The marketing researcher asks some version of the following question in every study, “Tell me what you want?” The rest is a summary of the notes taken during the ensuing conversation.
Steve Jobs’ quote suggests that we might do better getting a reaction to an actual product. You tell me that price is not particularly important to you, yet this one here costs too much. You claim that design is not an issue, except you love the look of the product shown. In casual discussion color does not matter, but that shade of aqua is ugly and you will not buy it.
Although Steve Jobs was speaking of product design using focus groups, we are free to apply his rule to all decontextualized research. “Show it to them” provides the context for product design when we embed the showing within a usage occasion. On the other hand, if you seek incremental improvements to current products and services, you ask about problems experienced or extensions desired in concrete situations because that is the context within which these needs arise. Of course, we end up with a lot more variables in our datasets as soon as we start asking about the details of feature preference or product usage.
For example, instead of rating the importance of color in your next purchase of a car, suppose that you are shown a color array with numerous alternatives to which many of your responses are likely to be “no” or marked “not applicable” because some colors are associated with options you are not buying. Yet, this is the context within which cars are purchased, and the manufacturer must be careful not to lose a customer when no color option is acceptable. In order to respond to the rating question, the car buyer searches memory for instances of “color problems” in the past. The manufacturer, on the other hand, is concerned about “color problems” in the future when only a handful of specific color combinations are available. Importance is simply the wrong question given the strategic issues.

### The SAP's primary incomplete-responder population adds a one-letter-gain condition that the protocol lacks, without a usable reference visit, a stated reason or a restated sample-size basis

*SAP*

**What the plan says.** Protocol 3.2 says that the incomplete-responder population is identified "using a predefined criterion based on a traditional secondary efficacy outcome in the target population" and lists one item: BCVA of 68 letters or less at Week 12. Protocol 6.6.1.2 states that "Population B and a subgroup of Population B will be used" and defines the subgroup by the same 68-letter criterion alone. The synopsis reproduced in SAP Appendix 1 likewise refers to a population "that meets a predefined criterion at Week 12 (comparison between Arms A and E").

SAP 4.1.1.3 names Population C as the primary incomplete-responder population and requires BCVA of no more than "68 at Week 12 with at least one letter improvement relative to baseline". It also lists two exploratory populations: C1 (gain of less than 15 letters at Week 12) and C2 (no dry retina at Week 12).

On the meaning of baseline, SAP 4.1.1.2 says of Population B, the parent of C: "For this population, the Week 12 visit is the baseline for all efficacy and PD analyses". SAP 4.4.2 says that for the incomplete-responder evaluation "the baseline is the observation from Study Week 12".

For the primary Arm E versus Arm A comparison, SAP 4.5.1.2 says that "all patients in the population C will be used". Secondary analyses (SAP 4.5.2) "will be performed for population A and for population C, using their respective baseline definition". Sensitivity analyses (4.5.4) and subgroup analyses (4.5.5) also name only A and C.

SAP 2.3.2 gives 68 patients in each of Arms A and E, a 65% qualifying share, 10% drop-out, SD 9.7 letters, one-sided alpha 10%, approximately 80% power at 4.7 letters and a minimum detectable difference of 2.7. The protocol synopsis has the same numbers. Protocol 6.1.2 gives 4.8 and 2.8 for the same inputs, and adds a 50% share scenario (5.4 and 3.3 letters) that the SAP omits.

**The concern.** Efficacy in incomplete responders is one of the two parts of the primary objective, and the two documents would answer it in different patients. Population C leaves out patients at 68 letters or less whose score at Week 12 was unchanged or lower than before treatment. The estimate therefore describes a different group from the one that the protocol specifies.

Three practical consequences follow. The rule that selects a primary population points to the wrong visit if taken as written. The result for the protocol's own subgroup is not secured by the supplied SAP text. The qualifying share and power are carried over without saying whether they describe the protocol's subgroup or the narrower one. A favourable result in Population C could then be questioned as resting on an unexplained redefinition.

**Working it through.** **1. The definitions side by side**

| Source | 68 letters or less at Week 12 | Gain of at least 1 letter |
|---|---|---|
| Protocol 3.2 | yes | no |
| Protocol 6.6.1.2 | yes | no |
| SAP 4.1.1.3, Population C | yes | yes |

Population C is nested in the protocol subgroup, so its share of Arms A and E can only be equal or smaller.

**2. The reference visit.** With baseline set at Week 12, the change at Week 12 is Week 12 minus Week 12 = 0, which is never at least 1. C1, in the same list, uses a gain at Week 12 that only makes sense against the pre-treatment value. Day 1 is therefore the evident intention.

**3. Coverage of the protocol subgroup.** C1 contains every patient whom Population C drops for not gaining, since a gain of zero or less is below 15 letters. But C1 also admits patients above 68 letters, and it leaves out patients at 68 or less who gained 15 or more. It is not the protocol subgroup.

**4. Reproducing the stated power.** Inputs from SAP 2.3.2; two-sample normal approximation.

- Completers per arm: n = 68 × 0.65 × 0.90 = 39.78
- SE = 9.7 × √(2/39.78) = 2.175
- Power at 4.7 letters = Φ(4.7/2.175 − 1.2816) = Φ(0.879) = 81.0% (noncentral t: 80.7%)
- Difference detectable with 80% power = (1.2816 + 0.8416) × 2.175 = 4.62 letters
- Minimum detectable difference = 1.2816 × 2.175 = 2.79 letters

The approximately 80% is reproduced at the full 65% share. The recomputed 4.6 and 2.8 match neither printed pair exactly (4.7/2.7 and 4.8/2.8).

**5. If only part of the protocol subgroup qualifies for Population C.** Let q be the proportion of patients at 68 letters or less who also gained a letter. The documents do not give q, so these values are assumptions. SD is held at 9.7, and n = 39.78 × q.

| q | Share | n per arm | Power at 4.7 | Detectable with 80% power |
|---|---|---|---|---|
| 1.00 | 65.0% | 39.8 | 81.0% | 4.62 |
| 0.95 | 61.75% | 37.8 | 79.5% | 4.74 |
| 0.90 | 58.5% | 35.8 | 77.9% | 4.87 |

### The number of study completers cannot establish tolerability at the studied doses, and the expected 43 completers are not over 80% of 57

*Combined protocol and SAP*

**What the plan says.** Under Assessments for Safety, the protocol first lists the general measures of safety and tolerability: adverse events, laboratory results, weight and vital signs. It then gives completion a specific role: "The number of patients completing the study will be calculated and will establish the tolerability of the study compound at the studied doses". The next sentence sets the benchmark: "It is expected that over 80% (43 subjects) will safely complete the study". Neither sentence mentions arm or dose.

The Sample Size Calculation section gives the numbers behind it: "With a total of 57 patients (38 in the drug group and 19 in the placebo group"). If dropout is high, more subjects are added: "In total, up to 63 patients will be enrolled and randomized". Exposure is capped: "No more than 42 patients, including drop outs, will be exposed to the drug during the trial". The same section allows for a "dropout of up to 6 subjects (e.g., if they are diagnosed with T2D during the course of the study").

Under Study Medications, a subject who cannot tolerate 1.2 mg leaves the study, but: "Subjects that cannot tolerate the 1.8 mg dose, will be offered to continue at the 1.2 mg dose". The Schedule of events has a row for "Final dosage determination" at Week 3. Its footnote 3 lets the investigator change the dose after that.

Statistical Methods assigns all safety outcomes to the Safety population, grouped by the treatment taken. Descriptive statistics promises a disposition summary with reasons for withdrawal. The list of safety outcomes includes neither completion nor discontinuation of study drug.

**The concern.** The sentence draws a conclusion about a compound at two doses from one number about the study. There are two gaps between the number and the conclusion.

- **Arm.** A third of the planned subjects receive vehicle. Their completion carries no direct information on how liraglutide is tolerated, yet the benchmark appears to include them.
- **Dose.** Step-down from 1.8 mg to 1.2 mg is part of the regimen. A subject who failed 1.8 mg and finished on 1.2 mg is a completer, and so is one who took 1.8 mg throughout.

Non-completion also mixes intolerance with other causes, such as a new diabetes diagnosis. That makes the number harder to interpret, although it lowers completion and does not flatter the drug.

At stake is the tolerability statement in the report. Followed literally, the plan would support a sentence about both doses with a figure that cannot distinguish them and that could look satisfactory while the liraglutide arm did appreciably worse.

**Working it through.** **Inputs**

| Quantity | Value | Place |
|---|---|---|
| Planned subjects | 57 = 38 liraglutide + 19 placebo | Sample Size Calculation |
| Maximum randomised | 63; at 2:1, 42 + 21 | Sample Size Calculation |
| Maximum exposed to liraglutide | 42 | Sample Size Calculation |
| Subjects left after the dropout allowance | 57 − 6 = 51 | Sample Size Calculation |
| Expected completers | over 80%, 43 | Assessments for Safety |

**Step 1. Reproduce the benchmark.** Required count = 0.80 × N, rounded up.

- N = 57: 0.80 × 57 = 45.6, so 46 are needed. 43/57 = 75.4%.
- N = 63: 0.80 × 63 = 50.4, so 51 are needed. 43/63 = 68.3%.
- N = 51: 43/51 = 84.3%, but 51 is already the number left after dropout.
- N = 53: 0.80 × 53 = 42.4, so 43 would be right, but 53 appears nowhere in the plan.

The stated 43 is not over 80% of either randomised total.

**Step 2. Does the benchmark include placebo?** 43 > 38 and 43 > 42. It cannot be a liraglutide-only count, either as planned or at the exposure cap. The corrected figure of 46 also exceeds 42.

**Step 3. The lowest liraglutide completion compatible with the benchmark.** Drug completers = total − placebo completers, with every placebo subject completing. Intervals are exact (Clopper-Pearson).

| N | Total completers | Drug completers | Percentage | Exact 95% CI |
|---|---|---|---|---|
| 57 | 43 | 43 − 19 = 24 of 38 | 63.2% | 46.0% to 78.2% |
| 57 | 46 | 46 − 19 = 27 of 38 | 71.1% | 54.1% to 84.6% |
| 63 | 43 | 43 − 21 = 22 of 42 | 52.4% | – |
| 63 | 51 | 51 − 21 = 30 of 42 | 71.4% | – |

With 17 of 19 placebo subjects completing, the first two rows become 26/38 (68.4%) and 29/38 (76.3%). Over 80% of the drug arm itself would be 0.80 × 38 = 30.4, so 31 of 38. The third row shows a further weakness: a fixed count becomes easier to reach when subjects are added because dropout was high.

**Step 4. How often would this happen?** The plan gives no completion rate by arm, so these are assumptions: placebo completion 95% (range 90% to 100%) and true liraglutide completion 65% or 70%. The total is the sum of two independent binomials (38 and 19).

Because the resulting data are high dimensional and sparse, it will be difficult to analyze with traditional multivariate techniques. This is where R makes it contribution by offering tools from machine and statistical learning designed for sparse and high dimensional data that are produced whenever we provide a context.
We find such analyses in the data from fragmented product categories, where diverse consumer segments shop within distinct distribution channels for non-overlapping products and features (e.g., music purchases by young teens and older retirees). We can turn to R packages for nonnegative matrix factorization (NMF) and matrix completion (softImpute) to exploit such fragmentation and explain the observed high-dimensional and sparse data in terms of a much smaller set of inferred benefits.
What does your car color say about you? It’s a topic discussed in the media and among friends. It is a type of collaboration among purchasers who may have never met yet find themselves in similar situations and satisfy their needs in much the same manner. A particular pattern of color preferences has meaning only because it is shared by some community. Matrix factorization reveals that hidden structure by identifying the latent benefits responsible for the observed color choices.
I may be mistaken, but I imagine that Steve Jobs might find all of this helpful.